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Think Big. Move Fast.

Jay Gould (President and co-founder of Bolt.com) recently commented on one of my posts and posted himself about Amy Jo Kim‘s fantastic work on game mechanics and how they apply to social networks and user generated content. I was first exposed to her thinking during her presentation at the 2006 Etech conference last year (I’m currently at the 2007 Etech conference). Its truly thought leadership work and I urge you to think about how it might apply to your business.

Kim outlines the “five key mechanics of game design”;collecting things, earning points, providing feedback, exchanges, and customization; and then thinks about how these can apply in other consumer applications, especially those with a user generated component.

I’d leave it to you to read her specific material, but I think the broader idea of applying best practices of game mechanics to shape behaviour on social media sites is very interesting. Basically, the key question you’re trying to answer for a first time visitor is “what am I supposed to do here?”

One often repeated game design adage is “easy to learn, hard to master“. This is true of the best social media sites. At Myspace you quickly learn that the game is to get the most friends. At Piczo you quickly learn that the game is to have the coolest pages. At Stylehive it is to submit cool and fashionable clothing and furniture. At Yelp it’s to write useful, funny or cool reviews.

New users understand the game because of the smart application of Kim’s mechanics of game design. They see what you “score points” for (i.e. what metrics are measured on each page), what is “collected” (i.e. what badges and other icons are displayed on each page), what actions or things prompted “positive feedback” from other members of the community (what is “celebrated” through comments and for what users are thanked), and they look to the sites navigation and design as to cues as to what they should be doing.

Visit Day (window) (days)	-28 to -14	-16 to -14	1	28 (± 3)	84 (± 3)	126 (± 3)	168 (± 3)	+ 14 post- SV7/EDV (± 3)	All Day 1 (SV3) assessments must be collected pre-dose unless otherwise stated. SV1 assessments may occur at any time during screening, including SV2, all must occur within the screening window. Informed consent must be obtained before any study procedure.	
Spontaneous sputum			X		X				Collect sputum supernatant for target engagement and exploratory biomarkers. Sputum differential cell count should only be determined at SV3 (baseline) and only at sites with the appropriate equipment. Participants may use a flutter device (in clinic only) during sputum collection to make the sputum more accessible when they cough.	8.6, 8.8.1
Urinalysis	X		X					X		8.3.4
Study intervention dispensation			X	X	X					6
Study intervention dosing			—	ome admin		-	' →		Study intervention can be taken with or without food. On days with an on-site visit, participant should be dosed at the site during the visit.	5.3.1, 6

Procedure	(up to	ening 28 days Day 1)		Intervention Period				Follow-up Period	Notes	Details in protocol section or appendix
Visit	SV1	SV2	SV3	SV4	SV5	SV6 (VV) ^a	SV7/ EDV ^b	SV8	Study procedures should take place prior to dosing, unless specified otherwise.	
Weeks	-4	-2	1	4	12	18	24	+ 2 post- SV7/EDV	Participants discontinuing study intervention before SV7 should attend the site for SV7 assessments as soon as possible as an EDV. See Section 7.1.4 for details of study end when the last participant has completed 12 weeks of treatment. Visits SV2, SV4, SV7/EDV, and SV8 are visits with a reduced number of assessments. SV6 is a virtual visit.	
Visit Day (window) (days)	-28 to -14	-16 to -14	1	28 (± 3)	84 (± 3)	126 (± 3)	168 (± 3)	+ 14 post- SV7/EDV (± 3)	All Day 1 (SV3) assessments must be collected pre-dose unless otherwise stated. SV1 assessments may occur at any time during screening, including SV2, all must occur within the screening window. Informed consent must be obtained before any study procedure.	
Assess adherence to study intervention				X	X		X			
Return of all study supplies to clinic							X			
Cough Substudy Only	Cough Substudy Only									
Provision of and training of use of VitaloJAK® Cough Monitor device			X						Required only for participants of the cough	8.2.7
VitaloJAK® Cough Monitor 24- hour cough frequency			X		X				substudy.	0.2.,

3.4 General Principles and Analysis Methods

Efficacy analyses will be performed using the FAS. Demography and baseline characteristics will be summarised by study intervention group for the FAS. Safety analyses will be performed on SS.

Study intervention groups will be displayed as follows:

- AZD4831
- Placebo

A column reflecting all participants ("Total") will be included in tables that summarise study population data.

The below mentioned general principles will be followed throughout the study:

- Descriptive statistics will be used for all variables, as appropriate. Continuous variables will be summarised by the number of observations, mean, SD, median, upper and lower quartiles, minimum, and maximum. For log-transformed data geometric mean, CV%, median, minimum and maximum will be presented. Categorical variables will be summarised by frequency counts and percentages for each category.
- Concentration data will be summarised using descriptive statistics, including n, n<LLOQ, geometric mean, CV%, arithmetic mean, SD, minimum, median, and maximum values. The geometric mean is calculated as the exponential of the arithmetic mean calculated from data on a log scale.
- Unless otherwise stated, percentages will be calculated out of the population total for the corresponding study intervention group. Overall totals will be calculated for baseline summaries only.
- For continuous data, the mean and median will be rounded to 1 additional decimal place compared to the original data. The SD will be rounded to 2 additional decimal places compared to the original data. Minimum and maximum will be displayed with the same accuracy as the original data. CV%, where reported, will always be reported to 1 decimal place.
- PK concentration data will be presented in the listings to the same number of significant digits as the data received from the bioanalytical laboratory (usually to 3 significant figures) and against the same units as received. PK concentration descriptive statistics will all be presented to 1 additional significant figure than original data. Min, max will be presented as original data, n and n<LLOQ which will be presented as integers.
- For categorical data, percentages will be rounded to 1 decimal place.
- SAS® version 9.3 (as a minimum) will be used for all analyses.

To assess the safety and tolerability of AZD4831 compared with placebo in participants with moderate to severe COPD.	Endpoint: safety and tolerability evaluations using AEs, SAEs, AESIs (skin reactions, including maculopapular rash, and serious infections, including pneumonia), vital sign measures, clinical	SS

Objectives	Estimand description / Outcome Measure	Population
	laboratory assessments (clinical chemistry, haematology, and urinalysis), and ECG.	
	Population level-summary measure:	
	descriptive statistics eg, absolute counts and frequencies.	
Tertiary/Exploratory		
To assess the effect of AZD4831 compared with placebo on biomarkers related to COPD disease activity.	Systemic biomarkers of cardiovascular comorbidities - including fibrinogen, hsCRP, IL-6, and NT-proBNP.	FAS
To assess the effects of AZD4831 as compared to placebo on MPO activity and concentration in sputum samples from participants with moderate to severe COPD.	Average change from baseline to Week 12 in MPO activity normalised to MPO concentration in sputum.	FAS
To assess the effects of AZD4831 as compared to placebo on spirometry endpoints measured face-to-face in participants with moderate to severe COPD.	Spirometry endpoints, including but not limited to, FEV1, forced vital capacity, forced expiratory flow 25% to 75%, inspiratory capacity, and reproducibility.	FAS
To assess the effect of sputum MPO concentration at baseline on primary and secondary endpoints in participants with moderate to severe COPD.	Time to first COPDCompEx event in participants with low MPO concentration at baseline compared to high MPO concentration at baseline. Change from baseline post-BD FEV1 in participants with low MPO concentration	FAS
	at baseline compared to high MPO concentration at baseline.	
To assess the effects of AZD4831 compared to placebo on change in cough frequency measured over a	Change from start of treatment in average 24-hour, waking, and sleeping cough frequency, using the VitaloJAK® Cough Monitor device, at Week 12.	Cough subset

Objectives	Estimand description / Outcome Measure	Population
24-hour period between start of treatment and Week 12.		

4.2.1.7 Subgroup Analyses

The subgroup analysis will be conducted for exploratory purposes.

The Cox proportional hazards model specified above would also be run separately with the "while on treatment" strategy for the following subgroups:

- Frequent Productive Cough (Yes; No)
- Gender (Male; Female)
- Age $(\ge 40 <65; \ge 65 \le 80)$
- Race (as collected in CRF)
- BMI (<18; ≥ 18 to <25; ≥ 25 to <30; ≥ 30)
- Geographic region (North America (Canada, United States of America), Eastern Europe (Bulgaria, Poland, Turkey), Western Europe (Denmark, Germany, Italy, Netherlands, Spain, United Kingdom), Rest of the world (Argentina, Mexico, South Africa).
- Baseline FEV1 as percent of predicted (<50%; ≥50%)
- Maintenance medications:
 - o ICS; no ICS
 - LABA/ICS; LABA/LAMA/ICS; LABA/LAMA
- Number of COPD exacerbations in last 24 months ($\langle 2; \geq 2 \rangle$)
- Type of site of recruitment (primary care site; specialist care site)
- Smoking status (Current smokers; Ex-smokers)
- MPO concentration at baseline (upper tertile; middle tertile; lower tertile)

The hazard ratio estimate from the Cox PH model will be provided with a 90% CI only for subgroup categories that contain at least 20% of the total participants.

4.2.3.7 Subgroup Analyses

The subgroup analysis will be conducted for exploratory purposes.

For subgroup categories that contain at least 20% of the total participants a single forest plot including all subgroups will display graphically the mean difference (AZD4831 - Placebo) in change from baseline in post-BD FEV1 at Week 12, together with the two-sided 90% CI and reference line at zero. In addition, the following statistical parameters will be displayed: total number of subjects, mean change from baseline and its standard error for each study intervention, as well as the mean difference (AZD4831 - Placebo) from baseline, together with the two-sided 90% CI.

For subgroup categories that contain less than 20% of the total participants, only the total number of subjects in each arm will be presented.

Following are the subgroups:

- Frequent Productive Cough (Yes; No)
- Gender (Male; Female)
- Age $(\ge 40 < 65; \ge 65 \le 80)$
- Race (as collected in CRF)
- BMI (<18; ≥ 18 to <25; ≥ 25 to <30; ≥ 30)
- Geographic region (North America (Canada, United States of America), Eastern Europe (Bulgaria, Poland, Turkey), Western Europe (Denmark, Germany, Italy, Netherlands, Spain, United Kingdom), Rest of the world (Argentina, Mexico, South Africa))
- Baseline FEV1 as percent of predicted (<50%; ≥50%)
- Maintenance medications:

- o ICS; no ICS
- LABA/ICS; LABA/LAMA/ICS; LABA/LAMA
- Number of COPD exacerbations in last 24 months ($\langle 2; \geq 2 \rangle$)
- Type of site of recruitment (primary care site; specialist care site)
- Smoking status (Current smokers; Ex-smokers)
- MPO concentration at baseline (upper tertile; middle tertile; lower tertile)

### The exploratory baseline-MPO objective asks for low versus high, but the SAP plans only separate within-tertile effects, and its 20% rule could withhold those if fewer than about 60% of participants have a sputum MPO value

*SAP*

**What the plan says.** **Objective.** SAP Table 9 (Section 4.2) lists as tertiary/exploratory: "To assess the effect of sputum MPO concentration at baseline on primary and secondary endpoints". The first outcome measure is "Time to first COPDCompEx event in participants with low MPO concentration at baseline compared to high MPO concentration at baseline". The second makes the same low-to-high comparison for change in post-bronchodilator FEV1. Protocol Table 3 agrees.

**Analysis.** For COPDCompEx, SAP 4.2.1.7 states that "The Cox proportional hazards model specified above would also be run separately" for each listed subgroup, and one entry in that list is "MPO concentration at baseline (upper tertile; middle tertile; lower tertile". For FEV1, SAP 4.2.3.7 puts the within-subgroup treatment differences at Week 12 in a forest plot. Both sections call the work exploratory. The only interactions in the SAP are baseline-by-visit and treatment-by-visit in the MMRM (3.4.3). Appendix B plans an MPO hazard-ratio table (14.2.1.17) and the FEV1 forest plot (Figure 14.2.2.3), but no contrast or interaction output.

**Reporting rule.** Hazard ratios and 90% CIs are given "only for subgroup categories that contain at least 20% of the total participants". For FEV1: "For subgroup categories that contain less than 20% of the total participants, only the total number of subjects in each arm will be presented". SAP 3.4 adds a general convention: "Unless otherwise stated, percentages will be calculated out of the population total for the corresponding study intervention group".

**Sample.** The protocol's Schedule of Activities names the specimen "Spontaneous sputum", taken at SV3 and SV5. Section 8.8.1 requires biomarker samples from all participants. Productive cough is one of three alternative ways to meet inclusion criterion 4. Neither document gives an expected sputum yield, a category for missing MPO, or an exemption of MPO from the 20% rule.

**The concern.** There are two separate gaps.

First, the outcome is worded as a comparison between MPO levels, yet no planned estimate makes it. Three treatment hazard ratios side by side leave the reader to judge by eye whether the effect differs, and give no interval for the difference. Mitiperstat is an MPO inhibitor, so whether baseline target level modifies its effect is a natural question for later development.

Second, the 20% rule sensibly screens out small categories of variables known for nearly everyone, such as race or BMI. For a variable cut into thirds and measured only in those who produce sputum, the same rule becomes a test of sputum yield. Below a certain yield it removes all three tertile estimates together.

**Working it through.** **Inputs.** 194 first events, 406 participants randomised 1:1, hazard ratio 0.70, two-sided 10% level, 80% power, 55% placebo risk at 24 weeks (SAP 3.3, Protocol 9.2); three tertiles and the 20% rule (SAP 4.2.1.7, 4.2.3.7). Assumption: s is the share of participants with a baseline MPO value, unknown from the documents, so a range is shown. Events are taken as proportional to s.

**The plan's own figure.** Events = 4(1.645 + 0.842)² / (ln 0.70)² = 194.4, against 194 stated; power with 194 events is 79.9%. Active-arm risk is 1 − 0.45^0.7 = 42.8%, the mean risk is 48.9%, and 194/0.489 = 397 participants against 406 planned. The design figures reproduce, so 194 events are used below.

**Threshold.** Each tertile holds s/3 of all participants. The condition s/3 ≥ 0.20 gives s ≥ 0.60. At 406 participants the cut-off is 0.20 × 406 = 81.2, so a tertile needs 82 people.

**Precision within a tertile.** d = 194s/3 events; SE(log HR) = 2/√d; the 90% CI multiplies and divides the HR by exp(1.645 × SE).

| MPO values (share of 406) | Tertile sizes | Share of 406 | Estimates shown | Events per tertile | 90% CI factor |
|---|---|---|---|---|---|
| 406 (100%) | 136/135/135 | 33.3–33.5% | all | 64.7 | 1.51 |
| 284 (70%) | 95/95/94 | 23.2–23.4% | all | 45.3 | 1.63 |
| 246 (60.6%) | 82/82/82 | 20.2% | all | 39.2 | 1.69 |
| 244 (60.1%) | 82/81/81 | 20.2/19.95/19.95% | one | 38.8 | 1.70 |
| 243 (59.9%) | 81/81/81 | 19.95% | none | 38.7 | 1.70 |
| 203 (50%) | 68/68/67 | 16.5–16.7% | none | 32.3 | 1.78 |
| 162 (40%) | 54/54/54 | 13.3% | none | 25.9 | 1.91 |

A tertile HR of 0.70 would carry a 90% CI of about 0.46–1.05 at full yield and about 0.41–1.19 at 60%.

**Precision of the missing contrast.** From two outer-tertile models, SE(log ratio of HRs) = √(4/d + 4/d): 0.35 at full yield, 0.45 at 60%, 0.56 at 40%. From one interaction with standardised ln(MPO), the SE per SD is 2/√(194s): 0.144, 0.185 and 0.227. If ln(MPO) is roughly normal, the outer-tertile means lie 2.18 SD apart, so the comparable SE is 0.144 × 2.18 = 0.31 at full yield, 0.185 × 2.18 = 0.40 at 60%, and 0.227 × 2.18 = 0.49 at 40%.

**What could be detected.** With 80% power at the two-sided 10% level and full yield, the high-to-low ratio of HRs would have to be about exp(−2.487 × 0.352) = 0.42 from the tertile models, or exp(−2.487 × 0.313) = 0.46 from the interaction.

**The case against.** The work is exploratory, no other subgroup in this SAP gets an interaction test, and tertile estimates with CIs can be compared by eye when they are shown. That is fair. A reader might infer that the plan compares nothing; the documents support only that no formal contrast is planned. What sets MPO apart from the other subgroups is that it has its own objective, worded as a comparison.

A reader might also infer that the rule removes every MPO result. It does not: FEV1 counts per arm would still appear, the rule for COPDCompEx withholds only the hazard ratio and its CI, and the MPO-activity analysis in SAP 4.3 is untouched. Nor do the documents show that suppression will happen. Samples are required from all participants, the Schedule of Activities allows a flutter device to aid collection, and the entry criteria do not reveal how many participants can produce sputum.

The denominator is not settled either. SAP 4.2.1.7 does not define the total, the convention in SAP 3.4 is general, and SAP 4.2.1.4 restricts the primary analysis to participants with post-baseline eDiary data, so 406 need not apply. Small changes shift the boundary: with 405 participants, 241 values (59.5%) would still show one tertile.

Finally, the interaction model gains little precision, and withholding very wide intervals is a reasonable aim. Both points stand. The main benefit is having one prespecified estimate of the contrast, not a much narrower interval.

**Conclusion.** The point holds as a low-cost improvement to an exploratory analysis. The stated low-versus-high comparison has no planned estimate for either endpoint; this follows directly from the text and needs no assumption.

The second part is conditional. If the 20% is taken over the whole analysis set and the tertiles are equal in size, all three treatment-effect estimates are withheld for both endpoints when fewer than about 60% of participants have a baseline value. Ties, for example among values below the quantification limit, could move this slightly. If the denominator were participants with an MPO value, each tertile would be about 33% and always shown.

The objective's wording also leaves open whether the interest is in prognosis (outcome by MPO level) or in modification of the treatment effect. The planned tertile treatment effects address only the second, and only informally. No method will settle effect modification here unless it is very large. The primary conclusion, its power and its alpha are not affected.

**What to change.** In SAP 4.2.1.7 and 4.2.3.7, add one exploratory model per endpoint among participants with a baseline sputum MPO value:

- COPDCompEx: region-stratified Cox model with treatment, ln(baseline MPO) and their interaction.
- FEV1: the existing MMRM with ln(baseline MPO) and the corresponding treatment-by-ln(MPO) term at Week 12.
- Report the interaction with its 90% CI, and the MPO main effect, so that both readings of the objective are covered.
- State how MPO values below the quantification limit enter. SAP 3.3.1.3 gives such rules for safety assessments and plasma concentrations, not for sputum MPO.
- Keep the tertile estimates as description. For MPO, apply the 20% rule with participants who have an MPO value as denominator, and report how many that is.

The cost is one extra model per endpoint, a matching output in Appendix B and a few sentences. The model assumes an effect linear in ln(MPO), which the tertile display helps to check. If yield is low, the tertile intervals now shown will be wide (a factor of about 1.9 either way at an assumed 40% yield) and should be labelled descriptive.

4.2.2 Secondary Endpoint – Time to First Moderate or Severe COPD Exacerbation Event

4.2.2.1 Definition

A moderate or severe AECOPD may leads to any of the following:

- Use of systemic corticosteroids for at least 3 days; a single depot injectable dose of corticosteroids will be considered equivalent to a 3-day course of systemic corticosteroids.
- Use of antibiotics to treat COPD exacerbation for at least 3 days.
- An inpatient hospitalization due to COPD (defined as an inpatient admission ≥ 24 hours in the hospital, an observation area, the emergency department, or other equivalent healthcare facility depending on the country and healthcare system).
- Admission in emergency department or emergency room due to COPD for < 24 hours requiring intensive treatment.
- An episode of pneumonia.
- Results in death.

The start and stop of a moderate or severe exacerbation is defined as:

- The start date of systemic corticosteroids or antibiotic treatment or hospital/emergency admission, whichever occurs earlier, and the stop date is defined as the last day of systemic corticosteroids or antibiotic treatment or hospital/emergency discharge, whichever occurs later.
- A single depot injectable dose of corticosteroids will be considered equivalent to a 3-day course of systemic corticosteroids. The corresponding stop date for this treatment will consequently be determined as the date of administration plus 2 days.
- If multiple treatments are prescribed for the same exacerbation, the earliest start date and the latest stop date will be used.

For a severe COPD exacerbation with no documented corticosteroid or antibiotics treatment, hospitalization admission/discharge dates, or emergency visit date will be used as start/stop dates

This argues for an “application specific” approach to building social media, rather than a “platform” approach. If you have a platform that can and is used for many different purposes, a new user doesn’t necessarily know what to do when they get there. An “application specific” approach makes the game “easier to learn” because the cues all point in one direction.

Stylehive, a Lightspeed Portfolio company, and ThisNext, are great examples. At their base, they are social bookmarking products, similar to Kaboodle or eSnips, that can be used to bookmark anything on the web. But a casual visitor to the site quickly learns that this site is about clothing, accessories, furniture and fashion, and as a result other items (new stories, clever photographs etc) don’t get added to the hive.

Similarly, Digg as a platform can support any form of media being submitted. But it started out mostly technology news based, and it has controlled its growth by means of its navigational taxonomy. As the user base grows and clamors for more nodes to be added to the taxonomy (or adds new material regardless), Digg expands its scope, with pictures likely to be added in the future judging from user demand.

If you’re running a social media site, ask yourself if a new user will quickly “get the game” and then want to “get into the game”.